Fruit water loss and calcium inflow decrease in kiwifruit (Actinidia deliciosa ‘Hayward’) after the first few weeks of growth, but the relationship between fruit transpiration and the structure of the skin is not clear. Changes in skin structure during fruit development were studied using cryo-scanning electron microscopy and the concentrations and types of waxes present in the skin were measured. Young fruit were covered in turgid unicellular and multicellular hairs, which grew on an amorphous and continuous layer of wax platelets. However, 5 weeks after fruit set, the hairs began to collapse and the wax layer began to crack.The epidermal cells dehydrated and suberised to form a periderm like layer.The degeneration of the hairs and the wax layer continued as the fruit matured. Fruit surface area increased from 6.9 cm2 at 4 weeks after fruit set, to 98.2 cm2 at 20 weeks after fruit set (i.e., at harvest), while the total wax content increased from 0.33 to 2.40 mg per fruit.Total wax density peaked at 91 μg cm–2 5 weeks after fruit set, then decreased to 24 μg cm–2 at harvest.Alkyl alkanoates were the main waxes [approx. 70% (w/w)] in young fruit, while hydrocarbons and alkyl alkanoates (approx. 50% each) were the main waxes in mature fruit. The decline in fruit water loss in kiwifruit was consistent with degeneration of the hairs on the skin, the evolution of the suberised outer layers, and the death of outer cells associated with wax biosynthesis.

Changes in the structure of the skin of kiwifruit in relation to water loss

CELANO, Giuseppe;D'AURIA, Maurizio;XILOYANNIS, Cristos
2009

Abstract

Fruit water loss and calcium inflow decrease in kiwifruit (Actinidia deliciosa ‘Hayward’) after the first few weeks of growth, but the relationship between fruit transpiration and the structure of the skin is not clear. Changes in skin structure during fruit development were studied using cryo-scanning electron microscopy and the concentrations and types of waxes present in the skin were measured. Young fruit were covered in turgid unicellular and multicellular hairs, which grew on an amorphous and continuous layer of wax platelets. However, 5 weeks after fruit set, the hairs began to collapse and the wax layer began to crack.The epidermal cells dehydrated and suberised to form a periderm like layer.The degeneration of the hairs and the wax layer continued as the fruit matured. Fruit surface area increased from 6.9 cm2 at 4 weeks after fruit set, to 98.2 cm2 at 20 weeks after fruit set (i.e., at harvest), while the total wax content increased from 0.33 to 2.40 mg per fruit.Total wax density peaked at 91 μg cm–2 5 weeks after fruit set, then decreased to 24 μg cm–2 at harvest.Alkyl alkanoates were the main waxes [approx. 70% (w/w)] in young fruit, while hydrocarbons and alkyl alkanoates (approx. 50% each) were the main waxes in mature fruit. The decline in fruit water loss in kiwifruit was consistent with degeneration of the hairs on the skin, the evolution of the suberised outer layers, and the death of outer cells associated with wax biosynthesis.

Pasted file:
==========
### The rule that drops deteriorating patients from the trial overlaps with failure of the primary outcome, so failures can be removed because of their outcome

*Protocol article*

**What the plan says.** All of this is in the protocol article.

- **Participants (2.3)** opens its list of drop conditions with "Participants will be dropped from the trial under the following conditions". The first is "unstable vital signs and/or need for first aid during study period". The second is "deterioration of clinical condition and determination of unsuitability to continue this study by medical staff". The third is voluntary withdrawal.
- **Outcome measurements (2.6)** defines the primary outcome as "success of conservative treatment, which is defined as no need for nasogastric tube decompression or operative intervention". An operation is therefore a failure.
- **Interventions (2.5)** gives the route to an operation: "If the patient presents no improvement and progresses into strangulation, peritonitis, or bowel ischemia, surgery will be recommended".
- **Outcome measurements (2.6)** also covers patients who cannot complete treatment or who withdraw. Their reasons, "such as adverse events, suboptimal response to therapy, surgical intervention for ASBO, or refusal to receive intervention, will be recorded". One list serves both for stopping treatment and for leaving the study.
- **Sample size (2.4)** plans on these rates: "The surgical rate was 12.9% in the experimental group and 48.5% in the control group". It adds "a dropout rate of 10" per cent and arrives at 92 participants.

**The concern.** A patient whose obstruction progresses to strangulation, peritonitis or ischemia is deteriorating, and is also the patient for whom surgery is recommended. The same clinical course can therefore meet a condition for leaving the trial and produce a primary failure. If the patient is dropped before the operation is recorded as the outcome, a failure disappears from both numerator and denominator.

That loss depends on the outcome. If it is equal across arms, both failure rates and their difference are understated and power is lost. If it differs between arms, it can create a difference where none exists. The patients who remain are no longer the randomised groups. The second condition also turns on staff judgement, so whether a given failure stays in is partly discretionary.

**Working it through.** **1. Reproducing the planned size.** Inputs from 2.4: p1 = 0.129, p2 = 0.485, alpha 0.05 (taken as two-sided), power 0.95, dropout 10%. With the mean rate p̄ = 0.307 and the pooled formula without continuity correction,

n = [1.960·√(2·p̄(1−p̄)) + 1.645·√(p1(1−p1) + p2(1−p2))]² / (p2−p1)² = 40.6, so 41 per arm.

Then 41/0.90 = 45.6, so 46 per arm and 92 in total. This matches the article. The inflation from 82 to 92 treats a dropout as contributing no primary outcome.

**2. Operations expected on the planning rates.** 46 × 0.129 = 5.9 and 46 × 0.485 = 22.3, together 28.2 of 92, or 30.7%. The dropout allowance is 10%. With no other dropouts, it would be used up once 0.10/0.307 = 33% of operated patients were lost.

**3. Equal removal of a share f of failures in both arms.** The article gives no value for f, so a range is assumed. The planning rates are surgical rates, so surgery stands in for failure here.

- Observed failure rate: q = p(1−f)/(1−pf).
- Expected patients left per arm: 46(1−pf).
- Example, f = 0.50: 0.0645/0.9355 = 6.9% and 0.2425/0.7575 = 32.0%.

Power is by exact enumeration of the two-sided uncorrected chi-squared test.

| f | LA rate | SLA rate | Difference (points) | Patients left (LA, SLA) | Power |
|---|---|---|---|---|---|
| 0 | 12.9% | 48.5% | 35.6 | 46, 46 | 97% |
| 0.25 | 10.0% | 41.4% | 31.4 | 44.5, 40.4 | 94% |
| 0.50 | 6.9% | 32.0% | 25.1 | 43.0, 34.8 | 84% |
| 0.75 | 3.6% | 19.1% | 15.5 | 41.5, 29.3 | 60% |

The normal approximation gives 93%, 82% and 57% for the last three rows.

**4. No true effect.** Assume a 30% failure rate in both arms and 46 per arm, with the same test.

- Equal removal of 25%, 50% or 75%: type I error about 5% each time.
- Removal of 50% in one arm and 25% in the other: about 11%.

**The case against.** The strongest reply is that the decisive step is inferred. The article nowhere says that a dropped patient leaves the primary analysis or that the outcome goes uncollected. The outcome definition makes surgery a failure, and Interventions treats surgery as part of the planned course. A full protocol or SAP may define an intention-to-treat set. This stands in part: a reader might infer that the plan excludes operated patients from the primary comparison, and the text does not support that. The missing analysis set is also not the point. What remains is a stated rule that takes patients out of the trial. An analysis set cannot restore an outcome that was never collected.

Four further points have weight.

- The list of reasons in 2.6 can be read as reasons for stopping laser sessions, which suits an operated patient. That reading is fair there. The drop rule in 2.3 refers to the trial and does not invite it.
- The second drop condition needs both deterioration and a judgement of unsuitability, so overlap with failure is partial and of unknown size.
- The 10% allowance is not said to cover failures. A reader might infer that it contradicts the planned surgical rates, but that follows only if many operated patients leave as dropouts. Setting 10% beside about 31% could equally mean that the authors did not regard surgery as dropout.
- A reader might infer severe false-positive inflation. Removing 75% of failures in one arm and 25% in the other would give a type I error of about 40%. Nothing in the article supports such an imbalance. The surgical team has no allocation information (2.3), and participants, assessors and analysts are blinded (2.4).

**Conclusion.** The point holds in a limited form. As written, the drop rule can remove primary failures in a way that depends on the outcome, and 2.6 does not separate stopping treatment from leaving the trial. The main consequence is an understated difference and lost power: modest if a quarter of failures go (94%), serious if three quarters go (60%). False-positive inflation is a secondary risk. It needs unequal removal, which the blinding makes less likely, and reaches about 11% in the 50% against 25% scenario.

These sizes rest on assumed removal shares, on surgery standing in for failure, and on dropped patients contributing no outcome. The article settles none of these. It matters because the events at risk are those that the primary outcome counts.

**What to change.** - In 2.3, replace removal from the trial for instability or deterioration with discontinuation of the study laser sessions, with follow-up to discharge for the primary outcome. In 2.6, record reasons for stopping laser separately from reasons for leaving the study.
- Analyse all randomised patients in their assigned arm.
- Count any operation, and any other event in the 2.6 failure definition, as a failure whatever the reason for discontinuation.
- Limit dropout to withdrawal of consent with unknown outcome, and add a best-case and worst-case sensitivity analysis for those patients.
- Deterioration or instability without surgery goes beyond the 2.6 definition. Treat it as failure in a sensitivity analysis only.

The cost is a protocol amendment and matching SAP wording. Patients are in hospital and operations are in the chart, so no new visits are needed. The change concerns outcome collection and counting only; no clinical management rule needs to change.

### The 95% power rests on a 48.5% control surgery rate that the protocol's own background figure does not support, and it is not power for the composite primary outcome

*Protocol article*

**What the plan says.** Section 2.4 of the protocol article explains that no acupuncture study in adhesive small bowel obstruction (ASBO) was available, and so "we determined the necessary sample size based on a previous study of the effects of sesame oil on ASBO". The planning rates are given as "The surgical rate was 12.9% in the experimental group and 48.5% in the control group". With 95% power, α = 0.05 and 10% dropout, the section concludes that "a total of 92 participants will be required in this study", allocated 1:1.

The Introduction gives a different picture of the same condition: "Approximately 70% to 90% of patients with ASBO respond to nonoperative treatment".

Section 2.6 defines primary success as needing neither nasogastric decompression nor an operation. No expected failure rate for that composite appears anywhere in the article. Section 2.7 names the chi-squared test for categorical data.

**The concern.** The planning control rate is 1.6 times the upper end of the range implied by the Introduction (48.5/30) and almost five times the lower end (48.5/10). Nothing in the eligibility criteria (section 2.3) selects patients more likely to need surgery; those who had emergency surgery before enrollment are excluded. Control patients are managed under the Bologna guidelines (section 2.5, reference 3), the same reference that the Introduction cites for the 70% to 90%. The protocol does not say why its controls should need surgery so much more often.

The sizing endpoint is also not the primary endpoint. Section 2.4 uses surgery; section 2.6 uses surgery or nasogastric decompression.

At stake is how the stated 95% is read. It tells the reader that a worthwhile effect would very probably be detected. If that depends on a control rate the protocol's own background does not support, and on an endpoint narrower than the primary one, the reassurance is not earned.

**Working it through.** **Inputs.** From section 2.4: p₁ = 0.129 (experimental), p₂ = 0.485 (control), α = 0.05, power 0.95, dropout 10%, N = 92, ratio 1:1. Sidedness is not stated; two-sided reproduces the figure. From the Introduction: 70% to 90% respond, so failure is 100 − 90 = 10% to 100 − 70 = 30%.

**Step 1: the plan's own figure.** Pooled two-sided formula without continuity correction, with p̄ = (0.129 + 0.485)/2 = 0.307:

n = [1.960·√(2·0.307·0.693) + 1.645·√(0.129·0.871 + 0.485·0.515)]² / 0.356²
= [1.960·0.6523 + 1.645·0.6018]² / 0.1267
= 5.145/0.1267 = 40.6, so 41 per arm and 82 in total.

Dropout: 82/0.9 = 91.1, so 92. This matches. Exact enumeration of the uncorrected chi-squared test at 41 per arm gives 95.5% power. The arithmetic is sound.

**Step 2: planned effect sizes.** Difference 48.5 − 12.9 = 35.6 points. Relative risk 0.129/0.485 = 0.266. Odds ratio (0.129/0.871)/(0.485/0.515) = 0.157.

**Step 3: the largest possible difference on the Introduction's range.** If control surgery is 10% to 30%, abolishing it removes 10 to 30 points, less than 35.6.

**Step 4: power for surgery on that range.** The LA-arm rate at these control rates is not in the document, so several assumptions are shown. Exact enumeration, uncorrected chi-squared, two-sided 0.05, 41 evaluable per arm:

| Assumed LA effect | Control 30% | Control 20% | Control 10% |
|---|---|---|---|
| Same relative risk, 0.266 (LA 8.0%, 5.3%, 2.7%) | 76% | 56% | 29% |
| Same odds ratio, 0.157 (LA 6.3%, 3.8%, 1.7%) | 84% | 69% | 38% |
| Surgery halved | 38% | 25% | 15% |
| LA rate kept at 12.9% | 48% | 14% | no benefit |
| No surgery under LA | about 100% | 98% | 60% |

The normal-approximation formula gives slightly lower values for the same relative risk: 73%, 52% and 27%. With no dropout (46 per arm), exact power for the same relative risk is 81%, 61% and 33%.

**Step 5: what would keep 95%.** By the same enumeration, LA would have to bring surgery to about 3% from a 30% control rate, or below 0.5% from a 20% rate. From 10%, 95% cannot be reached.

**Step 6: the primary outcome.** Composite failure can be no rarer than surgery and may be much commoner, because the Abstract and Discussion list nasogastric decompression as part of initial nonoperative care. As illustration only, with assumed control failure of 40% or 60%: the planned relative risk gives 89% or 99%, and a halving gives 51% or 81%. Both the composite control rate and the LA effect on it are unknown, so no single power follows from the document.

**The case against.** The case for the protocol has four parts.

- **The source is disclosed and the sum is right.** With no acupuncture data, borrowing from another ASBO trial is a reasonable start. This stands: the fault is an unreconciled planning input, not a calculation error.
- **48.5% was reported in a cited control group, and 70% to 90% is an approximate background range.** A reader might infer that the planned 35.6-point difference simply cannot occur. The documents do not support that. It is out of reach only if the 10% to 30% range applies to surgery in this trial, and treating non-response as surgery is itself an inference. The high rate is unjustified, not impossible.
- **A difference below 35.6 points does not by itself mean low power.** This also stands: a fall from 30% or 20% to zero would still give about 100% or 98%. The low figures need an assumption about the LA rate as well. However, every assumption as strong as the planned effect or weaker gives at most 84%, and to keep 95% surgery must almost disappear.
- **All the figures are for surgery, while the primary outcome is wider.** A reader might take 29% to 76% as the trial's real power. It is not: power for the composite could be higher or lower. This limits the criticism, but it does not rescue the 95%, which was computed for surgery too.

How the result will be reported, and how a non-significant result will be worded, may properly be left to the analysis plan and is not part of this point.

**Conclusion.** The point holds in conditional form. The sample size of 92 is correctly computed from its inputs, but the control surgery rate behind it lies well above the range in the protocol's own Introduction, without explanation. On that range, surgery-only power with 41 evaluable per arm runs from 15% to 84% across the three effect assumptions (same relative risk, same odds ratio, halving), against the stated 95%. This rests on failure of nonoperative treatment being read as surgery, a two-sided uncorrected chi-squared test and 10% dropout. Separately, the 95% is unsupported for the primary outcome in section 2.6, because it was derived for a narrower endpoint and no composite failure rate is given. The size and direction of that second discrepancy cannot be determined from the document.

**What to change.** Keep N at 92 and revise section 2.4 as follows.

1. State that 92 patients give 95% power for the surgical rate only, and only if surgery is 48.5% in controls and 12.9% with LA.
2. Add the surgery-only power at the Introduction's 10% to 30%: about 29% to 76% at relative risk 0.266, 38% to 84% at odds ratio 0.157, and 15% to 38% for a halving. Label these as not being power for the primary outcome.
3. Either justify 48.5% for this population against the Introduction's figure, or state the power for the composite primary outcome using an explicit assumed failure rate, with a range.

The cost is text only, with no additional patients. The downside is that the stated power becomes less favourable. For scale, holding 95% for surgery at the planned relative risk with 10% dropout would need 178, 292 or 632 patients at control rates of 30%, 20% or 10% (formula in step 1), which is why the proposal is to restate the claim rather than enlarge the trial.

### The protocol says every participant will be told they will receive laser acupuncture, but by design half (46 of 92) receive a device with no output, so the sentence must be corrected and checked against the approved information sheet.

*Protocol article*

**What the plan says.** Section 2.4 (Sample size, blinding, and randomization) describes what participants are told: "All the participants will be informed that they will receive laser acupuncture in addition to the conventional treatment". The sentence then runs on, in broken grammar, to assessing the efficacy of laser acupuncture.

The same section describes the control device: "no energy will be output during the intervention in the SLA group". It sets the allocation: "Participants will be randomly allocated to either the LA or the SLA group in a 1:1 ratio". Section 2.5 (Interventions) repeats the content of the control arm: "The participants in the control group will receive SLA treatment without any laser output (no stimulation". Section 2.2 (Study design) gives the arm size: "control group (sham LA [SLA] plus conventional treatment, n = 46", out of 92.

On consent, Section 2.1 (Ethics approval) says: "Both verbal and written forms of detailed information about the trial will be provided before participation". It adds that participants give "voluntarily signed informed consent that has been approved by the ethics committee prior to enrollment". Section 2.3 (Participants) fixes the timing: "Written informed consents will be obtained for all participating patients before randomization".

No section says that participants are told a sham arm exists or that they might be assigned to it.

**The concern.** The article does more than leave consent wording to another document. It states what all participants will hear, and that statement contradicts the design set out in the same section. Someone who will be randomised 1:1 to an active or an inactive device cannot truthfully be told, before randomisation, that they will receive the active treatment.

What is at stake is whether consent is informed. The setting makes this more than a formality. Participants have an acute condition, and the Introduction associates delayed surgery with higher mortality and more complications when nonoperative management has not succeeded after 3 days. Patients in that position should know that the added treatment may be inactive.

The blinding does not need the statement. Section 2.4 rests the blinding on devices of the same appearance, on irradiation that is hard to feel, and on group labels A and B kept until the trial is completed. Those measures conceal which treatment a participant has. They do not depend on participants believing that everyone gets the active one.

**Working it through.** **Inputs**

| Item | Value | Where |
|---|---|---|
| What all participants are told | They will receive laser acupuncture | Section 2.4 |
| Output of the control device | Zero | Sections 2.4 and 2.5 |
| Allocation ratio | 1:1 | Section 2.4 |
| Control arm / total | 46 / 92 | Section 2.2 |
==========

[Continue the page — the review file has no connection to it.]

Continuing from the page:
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Utilizza questo identificativo per citare o creare un link a questo documento: http://hdl.handle.net/11563/16815
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